Passing on a Legacy: 4 Stories Featuring Child-Grandparent Relationships
Storytelling plays an integral part in history, specifically Black History. It is the way by which African Americans, from the the days of slavery, passed on their history from generation to generation. One of the ways by which African Americans did this was through music.
One of the things I love about our book selections this month is the discovery of a common thread that runs in 3 out of the 4 books. I just love when a theme develops organically based on the book selections! At the center of the stories in these books is a special grandparent-grandchild relationship. Each of these books explores the passage of legacy through music – Our Nest Jr. book tells a lovely story of this special familial relationship within the context of jazz and our Nest book does the same within the context of blues. Lastly, our Soar book takes a different approach – it showcases this relationship while weaving in hip-hop culture and outer space in an interesting manner. While our Hatch book does not have a grandparent-grandchild relationship at its center, it is storytelling at its best – a little bit of history in the form of beautiful images and lyrical text for the youngest amongst us.
Sign up for our February Box to get a little bit of this story telling magic!
In the meantime, here are 4 more stories featuring the beauty of child to grandparent relationships.
Last Stop on Market Street by Matt de la Peña, Christian Robinson (Illustrator)
Every Sunday after church, CJ and his grandma ride the bus across town. But today, CJ wonders why they don’t own a car like his friend Colby. Why doesn’t he have an iPod like the boys on the bus? How come they always have to get off in the dirty part of town? Each question is met with an encouraging answer from grandma, who helps him see the beauty—and fun—in their routine and the world around them.
This energetic ride through a bustling city highlights the wonderful perspective only grandparent and grandchild can share, and comes to life through Matt de la Pena’s vibrant text and Christian Robinson’s radiant illustrations.
When Grandmama Singsby Margaree King Mitchell, James Ransome (Illustrator)
When Grandmama Coles gets a big chance, Belle gets one, too. Belle’s going to spend the summer touring the South with Grandmama and a swing jazz band! Belle’s never been outside Pecan Flats, Mississippi, and she can’t wait to go on the road with Grandmama, helping her read signs and menus and hearing her sing. There are so many new things to see on their travels through the Deep South. But some things aren’t new. Everything is segregated, just like at home. But Grandmama stands up for what’s right. And when she sings, Belle knows that Grandmama’s song can bring everyone together.
From Margaree King Mitchell and James E. Ransome, the award-winning author and artist of Uncle Jed’s Barbershop, comes this new picture-book collaboration about the gift of love, the beauty of music, and its power to bring people together—even in the segregated South.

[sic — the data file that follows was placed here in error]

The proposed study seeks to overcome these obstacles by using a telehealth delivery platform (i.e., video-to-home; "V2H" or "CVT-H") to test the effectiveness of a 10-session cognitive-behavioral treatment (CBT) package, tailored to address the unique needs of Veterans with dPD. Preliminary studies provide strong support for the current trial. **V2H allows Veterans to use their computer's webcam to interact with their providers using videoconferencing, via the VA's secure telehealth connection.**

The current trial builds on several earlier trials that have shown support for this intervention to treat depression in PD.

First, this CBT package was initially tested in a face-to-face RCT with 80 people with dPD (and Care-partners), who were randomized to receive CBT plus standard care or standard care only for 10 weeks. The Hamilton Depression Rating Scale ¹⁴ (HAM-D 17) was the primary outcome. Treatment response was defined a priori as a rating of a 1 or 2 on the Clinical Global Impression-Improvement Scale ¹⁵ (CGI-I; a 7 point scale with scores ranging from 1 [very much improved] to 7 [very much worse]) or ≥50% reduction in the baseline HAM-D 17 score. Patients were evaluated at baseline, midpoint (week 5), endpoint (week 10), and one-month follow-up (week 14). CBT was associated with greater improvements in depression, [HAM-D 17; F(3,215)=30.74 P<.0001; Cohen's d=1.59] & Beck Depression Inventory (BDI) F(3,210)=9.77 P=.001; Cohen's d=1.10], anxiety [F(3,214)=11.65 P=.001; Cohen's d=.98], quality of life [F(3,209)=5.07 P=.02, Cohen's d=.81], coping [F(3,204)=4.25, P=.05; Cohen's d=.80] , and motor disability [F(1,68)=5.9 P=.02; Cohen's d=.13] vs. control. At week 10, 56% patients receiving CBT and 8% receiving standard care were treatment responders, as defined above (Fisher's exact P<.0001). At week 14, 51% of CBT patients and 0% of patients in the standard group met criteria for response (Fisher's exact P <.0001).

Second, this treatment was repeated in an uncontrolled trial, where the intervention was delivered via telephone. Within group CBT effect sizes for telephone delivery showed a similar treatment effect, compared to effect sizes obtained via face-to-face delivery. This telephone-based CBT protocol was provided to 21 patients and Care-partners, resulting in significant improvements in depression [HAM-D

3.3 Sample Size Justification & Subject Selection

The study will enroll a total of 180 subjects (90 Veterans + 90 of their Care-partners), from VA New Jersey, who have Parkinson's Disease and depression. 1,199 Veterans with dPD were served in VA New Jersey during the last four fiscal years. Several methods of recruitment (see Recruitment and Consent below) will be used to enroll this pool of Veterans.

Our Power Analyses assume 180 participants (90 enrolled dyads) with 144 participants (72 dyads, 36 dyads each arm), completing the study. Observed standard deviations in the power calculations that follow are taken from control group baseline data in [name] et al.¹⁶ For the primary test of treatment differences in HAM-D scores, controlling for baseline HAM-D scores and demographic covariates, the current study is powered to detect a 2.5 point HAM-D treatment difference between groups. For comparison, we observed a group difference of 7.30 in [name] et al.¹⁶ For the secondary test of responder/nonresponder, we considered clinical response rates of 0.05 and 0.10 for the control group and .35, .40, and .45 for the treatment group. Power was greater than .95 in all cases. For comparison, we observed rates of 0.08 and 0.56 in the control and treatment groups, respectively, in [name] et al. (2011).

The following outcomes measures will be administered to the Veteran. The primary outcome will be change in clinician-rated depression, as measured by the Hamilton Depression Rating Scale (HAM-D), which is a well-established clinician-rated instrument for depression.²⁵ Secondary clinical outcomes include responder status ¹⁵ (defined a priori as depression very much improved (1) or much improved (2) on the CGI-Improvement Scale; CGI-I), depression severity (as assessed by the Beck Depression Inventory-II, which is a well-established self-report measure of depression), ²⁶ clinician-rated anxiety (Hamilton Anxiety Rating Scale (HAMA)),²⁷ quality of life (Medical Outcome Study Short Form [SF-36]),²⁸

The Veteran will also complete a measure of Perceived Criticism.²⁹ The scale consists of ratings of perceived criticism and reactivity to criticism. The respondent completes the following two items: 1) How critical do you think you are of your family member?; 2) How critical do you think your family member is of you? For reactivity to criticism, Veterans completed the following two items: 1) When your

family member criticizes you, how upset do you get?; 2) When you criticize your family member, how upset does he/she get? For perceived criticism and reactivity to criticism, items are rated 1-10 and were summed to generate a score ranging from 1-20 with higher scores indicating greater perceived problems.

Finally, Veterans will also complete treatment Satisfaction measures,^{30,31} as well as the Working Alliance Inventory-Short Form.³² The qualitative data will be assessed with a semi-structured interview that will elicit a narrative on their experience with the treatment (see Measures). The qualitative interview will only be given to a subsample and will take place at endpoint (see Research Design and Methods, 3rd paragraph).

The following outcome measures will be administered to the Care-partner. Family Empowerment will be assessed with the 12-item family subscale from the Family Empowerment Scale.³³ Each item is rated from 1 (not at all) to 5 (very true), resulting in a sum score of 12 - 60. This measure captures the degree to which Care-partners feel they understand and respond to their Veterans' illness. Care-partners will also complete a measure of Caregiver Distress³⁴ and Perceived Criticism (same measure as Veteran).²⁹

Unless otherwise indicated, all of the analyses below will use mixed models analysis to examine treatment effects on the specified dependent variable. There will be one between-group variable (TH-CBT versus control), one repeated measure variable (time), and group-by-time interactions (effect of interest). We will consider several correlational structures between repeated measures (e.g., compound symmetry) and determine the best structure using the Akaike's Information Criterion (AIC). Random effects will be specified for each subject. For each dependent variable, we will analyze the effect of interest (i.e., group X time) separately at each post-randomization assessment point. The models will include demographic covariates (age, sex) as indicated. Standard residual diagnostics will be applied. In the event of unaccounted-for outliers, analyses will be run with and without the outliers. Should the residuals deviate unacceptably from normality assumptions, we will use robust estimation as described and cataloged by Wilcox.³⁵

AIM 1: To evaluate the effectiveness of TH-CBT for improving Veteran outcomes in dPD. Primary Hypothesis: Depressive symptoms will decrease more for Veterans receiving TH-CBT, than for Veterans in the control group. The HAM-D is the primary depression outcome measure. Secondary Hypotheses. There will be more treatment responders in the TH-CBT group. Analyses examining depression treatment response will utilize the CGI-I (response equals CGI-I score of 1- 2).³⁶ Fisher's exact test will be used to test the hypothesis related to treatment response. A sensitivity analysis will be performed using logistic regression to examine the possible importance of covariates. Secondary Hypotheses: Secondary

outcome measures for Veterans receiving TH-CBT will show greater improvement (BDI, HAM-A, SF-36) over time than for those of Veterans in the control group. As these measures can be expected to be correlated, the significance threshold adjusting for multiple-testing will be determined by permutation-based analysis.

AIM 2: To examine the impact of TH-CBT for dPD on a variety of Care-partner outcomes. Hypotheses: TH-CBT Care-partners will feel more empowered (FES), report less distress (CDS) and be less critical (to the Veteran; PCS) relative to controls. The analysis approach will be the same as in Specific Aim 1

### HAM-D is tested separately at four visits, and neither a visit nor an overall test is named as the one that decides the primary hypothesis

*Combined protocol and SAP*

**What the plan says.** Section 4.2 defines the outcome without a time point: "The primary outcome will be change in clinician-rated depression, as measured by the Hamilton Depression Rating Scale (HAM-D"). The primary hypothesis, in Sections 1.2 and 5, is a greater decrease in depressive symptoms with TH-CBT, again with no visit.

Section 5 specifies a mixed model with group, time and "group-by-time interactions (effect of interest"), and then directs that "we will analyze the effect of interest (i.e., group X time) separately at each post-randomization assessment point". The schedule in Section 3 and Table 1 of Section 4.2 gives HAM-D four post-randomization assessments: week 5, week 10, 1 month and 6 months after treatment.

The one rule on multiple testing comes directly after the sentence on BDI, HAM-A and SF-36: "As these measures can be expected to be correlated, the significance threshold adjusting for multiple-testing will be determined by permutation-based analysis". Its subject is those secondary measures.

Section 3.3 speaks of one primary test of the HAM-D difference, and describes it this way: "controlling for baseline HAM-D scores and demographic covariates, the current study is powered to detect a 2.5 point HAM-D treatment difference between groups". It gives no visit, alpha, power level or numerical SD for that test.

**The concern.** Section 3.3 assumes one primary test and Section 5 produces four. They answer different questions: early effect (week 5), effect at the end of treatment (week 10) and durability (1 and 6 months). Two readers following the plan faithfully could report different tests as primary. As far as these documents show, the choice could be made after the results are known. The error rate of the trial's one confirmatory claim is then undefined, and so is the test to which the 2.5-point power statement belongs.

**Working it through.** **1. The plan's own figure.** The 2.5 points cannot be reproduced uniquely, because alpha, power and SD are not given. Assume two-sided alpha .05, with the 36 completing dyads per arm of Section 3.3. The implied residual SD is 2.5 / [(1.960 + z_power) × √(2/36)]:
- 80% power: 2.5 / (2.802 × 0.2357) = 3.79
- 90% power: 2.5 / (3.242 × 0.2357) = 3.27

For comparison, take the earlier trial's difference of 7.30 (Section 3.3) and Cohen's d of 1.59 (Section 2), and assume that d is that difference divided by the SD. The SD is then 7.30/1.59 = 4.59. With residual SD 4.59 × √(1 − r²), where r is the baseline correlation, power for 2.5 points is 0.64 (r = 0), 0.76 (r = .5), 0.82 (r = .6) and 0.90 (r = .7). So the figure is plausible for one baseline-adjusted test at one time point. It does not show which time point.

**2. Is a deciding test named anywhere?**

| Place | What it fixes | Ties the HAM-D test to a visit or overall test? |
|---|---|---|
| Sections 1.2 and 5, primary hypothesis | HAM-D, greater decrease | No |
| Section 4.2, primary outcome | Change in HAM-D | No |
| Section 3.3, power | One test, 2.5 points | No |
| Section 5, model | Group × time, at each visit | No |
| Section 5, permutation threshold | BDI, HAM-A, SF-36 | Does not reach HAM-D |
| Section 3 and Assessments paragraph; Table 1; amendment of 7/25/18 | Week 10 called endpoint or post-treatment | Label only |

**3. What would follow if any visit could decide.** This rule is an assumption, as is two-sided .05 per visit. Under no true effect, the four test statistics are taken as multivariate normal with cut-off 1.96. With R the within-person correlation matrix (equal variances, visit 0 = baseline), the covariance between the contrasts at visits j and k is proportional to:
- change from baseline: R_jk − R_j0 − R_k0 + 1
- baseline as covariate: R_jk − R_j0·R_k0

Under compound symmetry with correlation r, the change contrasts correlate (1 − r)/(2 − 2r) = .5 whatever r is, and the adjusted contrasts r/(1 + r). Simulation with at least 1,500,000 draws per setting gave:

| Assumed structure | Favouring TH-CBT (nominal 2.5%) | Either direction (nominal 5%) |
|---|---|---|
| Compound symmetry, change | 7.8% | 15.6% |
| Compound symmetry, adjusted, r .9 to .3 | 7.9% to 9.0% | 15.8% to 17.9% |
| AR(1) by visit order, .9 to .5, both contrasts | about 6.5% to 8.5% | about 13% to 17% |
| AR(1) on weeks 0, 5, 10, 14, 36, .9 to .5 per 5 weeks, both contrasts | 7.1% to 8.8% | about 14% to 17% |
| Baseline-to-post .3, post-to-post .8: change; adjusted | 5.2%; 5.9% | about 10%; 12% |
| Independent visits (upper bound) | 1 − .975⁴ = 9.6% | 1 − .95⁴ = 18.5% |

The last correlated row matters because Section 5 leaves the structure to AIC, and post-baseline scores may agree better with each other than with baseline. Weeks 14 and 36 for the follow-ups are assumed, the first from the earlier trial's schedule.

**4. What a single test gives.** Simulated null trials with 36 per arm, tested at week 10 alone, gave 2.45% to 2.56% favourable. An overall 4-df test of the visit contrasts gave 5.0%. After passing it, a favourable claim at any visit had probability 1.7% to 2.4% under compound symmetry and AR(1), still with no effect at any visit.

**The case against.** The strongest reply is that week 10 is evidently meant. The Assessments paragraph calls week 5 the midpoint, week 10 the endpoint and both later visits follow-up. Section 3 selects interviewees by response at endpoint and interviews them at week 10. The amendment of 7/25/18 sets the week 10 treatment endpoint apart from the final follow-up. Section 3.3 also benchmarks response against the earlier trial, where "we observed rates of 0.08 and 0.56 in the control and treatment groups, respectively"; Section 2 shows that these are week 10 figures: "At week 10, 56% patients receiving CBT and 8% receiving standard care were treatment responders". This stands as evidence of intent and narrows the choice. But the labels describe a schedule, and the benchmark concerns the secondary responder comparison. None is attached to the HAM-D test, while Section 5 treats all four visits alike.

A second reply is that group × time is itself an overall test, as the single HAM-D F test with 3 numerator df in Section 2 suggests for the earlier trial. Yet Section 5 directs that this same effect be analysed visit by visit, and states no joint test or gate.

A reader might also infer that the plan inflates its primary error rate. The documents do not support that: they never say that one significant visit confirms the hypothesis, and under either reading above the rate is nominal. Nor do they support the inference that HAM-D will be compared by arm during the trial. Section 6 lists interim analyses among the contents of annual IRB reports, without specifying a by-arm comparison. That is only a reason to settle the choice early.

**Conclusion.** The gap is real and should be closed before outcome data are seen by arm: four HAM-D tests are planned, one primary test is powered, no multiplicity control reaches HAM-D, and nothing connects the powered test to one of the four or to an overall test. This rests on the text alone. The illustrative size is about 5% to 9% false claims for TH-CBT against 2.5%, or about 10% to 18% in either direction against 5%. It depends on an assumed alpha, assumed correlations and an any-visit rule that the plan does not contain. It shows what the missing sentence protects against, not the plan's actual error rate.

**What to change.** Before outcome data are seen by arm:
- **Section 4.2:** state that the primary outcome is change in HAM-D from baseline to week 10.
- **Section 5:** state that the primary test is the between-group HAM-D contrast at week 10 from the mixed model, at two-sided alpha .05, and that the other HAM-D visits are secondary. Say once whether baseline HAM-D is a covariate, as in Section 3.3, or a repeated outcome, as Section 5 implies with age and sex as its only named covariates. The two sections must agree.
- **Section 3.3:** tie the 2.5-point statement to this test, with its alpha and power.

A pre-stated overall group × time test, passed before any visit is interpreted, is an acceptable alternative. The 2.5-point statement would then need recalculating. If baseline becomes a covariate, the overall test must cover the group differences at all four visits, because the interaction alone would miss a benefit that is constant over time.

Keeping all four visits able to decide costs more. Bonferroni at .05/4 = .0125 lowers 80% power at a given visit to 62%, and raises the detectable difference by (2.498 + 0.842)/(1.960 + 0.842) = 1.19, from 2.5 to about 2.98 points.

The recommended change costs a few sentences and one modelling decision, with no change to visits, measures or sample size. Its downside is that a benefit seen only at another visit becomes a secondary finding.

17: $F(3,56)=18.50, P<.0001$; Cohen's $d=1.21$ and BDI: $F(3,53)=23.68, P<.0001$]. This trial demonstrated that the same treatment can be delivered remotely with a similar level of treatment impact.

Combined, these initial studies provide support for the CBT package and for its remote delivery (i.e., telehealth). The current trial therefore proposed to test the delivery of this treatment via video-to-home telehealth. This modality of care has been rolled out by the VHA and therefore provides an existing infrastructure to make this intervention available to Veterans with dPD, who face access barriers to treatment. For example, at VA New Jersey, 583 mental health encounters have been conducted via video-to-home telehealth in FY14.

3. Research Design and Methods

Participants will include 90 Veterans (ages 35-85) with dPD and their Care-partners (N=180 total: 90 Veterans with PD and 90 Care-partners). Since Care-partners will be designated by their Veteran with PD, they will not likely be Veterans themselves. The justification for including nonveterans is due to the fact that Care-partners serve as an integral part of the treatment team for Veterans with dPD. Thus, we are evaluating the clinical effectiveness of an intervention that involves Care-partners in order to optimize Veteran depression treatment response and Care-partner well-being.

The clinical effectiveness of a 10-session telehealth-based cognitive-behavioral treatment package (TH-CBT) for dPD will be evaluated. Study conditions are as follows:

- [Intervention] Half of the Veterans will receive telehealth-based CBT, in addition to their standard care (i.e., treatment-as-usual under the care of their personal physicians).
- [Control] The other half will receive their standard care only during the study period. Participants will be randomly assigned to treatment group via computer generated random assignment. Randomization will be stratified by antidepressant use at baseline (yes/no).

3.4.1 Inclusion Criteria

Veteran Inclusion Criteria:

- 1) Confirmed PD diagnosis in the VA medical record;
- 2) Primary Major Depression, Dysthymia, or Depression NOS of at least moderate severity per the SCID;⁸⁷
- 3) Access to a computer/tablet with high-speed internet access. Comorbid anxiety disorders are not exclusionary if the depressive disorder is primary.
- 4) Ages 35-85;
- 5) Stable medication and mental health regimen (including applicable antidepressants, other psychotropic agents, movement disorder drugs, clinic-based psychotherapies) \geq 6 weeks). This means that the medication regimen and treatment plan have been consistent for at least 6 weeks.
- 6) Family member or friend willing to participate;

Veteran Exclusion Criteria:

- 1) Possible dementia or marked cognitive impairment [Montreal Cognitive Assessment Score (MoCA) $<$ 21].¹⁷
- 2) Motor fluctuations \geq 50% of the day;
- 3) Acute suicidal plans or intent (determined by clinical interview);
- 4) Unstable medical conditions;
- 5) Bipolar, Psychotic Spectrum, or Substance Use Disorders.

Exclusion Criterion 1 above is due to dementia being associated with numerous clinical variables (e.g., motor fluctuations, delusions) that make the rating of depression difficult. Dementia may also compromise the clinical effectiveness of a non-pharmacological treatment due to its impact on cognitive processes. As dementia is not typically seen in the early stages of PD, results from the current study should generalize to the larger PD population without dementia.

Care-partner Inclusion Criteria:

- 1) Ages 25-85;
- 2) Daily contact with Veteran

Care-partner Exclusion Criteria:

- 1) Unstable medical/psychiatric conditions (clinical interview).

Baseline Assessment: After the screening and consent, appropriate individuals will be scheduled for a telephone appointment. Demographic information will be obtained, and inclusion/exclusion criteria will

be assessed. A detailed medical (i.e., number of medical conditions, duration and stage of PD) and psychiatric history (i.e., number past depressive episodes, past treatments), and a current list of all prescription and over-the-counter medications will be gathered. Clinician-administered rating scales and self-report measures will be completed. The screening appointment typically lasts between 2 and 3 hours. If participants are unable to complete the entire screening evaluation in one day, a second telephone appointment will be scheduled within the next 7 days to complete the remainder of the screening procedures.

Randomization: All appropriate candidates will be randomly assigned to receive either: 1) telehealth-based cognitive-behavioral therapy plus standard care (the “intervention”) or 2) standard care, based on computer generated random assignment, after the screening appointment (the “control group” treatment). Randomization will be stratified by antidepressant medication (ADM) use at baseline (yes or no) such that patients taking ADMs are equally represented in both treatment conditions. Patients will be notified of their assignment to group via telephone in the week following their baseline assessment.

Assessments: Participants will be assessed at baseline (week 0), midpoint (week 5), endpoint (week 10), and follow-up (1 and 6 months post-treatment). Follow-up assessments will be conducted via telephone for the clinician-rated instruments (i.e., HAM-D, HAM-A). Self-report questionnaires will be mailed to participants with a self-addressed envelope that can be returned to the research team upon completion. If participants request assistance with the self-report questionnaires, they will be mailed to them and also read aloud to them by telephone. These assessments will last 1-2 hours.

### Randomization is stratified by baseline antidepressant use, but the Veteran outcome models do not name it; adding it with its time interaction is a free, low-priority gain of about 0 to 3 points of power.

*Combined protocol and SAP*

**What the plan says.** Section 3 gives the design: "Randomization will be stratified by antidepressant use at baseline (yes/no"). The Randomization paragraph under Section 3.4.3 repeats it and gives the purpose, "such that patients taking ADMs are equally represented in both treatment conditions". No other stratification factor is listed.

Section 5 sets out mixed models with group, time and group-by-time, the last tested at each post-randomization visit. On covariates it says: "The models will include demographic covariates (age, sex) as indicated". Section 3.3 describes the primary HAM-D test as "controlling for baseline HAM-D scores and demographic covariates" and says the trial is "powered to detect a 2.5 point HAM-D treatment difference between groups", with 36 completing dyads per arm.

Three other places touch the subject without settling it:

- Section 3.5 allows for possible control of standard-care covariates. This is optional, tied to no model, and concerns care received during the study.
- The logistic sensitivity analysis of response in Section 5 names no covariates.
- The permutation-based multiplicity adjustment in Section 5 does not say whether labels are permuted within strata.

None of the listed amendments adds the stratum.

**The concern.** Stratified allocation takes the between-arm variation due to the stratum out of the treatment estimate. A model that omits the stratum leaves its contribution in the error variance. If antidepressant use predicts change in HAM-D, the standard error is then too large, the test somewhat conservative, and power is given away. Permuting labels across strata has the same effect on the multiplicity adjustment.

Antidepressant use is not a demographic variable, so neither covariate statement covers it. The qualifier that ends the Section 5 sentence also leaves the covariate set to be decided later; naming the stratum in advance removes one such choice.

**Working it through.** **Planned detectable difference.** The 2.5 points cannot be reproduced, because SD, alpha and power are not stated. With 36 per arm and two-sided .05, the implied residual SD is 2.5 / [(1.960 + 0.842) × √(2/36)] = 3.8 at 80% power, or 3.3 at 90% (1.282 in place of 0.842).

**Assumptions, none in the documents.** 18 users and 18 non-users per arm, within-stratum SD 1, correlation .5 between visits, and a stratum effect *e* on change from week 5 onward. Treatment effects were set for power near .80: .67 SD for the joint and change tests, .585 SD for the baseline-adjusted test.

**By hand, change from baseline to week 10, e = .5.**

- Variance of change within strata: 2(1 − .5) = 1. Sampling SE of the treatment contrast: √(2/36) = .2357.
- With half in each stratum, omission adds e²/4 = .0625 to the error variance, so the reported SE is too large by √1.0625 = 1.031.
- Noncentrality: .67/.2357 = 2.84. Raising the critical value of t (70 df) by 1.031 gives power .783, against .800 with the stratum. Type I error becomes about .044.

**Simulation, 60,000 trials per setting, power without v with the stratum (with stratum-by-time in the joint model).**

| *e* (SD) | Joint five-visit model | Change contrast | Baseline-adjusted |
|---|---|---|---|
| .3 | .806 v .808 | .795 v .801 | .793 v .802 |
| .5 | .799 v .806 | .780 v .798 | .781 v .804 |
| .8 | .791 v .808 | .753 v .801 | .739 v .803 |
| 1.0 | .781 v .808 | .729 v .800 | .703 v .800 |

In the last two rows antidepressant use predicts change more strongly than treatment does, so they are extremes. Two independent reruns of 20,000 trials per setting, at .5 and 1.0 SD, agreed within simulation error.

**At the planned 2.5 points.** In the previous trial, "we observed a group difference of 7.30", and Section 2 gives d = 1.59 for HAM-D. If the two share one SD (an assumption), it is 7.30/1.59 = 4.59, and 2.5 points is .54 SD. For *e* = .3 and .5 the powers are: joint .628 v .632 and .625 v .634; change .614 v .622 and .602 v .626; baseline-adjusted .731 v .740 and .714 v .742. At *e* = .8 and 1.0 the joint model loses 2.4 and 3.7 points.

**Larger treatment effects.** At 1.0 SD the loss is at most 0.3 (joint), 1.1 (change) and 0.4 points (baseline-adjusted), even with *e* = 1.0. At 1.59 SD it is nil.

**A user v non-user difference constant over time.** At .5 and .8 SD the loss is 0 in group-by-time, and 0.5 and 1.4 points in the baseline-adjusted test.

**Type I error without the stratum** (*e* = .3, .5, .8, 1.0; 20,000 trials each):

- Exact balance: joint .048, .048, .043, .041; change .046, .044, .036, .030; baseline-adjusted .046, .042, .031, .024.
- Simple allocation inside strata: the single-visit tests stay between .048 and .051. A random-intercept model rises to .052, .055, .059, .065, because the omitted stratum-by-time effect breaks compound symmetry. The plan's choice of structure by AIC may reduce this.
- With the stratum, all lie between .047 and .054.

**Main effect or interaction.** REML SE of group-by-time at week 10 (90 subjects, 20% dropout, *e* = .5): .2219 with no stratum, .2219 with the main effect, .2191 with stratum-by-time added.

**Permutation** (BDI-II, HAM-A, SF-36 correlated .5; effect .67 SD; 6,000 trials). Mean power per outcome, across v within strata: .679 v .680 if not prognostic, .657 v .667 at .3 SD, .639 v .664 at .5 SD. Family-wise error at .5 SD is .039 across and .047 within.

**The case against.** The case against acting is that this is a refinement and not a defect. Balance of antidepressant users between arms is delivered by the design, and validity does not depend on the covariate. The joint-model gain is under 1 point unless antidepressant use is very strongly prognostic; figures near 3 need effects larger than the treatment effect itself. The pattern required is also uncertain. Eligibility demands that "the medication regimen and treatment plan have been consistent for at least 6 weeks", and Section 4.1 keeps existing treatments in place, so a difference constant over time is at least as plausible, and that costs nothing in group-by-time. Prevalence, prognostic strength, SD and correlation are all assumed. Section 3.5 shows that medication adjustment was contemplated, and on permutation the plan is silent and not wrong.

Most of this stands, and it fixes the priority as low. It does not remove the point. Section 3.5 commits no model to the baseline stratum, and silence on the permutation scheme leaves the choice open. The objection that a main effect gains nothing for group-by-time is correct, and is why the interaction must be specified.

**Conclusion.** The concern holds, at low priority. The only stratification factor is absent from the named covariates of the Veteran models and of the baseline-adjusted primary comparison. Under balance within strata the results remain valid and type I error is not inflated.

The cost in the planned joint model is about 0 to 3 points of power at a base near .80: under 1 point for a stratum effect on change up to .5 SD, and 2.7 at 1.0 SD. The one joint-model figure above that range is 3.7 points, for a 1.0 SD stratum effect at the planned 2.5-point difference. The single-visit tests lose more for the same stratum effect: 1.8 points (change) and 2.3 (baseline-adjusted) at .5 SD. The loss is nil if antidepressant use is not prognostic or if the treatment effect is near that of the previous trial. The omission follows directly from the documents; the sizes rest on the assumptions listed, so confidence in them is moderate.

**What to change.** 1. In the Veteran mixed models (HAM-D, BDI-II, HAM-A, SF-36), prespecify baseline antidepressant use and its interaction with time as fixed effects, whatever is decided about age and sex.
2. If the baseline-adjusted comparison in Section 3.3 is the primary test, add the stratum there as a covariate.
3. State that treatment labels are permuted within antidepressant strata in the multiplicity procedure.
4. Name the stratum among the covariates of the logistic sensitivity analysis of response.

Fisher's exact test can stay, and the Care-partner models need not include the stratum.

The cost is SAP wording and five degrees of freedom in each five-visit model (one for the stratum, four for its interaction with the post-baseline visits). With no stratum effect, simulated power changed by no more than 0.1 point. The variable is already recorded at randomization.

As Brave as You by Jason Reynolds
When two brothers decide to prove how brave they are, everything backfires—literally—in this “pitch-perfect contemporary novel” (Kirkus Reviews, starred review) by the winner of the Coretta Scott King – John Steptoe Award.
Genie’s summer is full of surprises. The first is that he and his big brother, Ernie, are leaving Brooklyn for the very first time to spend the summer with their grandparents all the way in Virginia—in the COUNTRY! The second surprise comes when Genie figures out that their grandfather is blind. Thunderstruck, Genie peppers Grandpop with questions about how he hides it so well (besides wearing way cool Ray-Bans).
How does he match his clothes? Know where to walk? Cook with a gas stove? Pour a glass of sweet tea without spilling it? Genie thinks Grandpop must be the bravest guy he’s ever known, but he starts to notice that his grandfather never leaves the house—as in NEVER. And when he finds the secret room that Grandpop is always disappearing into—a room so full of songbirds and plants that it’s almost as if it’s been pulled inside-out—he begins to wonder if his grandfather is really so brave after all.
Then Ernie lets him down in the bravery department. It’s his fourteenth birthday, and, Grandpop says to become a man, you have to learn how to shoot a gun. Genie thinks that is AWESOME until he realizes Ernie has no interest in learning how to shoot. None. Nada. Dumbfounded by Ernie’s reluctance, Genie is left to wonder—is bravery and becoming a man only about proving something, or is it just as important to own up to what you won’t do?
Black, White, Other: In Search of Nina Armstrongby Joan Steinau Lester
As a biracial teen, Nina is accustomed to a life of varied hues—mocha-colored skin, ringed brown hair streaked with red, a darker brother, a black father, a white mother. When her parents decide to divorce, the rainbow of Nina’s existence is reduced to a much starker reality. Shifting definitions and relationships are playing out all around her, and new boxes and lines seem to be getting drawn every day. Between the fractures within her family and the racial tensions splintering her hometown, Nina feels caught in a perpetual battle. Feeling stranded in the nowhere land between racial boundaries, and struggling for personal independence and identity, Nina turns to the story of her great-great-grandmother’s escape from slavery. Is there direction in the tale of her ancestor? Can Nina build her own compass when landmarks from her childhood stop guiding the way?